The Engraving Process
Like all artistic endeavours, the subject matter is open to artistic interpretation by the artist creating the design. This was true of ancient cultures as it is today. Perhaps the biggest difference is that today we have far more research material and a wider sphere of influence to call upon than the ancients did. But both share the same common theme that has been carried on for a millennia of artisans of all cultures, and that is to create objects of outstanding beauty that can have practical and/or spiritual meaning to the society they live in.
Hand engraving is a highly refined and skilled art that has changed little in the last few centuries. The artisan cuts lines in the metal using small, sharp, steel hand tools called 'gravers' that are forced along by hand or a slight hammering action. To do this the engraver must develop an affinity with the metal they are working on whether it be steel, copper, brass or precious metals like silver and gold.
Today's engravers have the benefit of better magnification like microscopes so the work can be incredibly fine. They also have better steel gravers as some of the metals to be engraved like stainless steel are extremely tough to cut through.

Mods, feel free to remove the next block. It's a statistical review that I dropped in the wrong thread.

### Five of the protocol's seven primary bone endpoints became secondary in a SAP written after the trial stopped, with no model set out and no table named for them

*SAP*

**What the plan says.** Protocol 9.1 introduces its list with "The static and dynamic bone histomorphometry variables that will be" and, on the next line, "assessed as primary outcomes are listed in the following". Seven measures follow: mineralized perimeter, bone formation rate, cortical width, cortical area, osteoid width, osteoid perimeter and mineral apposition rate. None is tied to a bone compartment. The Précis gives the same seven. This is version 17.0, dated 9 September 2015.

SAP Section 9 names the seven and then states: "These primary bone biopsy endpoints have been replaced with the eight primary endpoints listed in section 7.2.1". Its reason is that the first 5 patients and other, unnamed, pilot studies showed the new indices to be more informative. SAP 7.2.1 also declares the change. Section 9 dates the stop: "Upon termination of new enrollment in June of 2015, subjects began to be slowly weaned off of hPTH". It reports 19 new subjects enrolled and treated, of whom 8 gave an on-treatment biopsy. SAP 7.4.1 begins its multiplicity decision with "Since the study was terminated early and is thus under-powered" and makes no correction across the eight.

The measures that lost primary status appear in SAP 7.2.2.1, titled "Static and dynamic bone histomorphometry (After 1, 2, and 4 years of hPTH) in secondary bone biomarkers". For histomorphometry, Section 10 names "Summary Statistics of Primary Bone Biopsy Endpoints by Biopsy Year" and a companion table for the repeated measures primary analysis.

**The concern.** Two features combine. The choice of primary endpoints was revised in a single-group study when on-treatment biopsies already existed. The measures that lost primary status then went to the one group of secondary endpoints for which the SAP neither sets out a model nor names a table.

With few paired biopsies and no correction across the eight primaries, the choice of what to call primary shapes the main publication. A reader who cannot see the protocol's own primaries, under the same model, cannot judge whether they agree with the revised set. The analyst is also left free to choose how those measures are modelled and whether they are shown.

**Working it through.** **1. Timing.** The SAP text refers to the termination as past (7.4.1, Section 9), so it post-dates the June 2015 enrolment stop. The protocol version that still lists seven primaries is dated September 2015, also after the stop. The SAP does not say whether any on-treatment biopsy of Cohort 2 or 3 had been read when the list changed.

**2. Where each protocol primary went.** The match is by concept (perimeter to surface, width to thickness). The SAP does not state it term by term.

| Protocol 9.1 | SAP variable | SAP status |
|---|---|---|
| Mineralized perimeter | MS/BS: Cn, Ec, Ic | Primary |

First the design is roughly drawn out with pencil and paper and increasingly refined until the final design is reached. After that it can be drawn straight to the metal or transferred by various means to the item to be engraved. The main lines are then cut into the surface.
For more high end and sophisticated work, the background is then relived which involves the cutting away of the background to below the surface level. The background is then textured in some way to make a contrast between the surface design and the background. This texturing is an integral part of the overall design of the engraving and has to be balanced in harmony with the overall design. Too much background dominates and too little will overcrowd the work.
Finally the shading, or detail cuts are made. These tend to be lighter than the main cuts and add shadows and contrast to the overall design. It is at this stage that the personality of the work shines through. Quite often the engraver will just make it up as they go along and it is only then that they get to see the real beauty of the metal and design that lies within the engraver's imagination.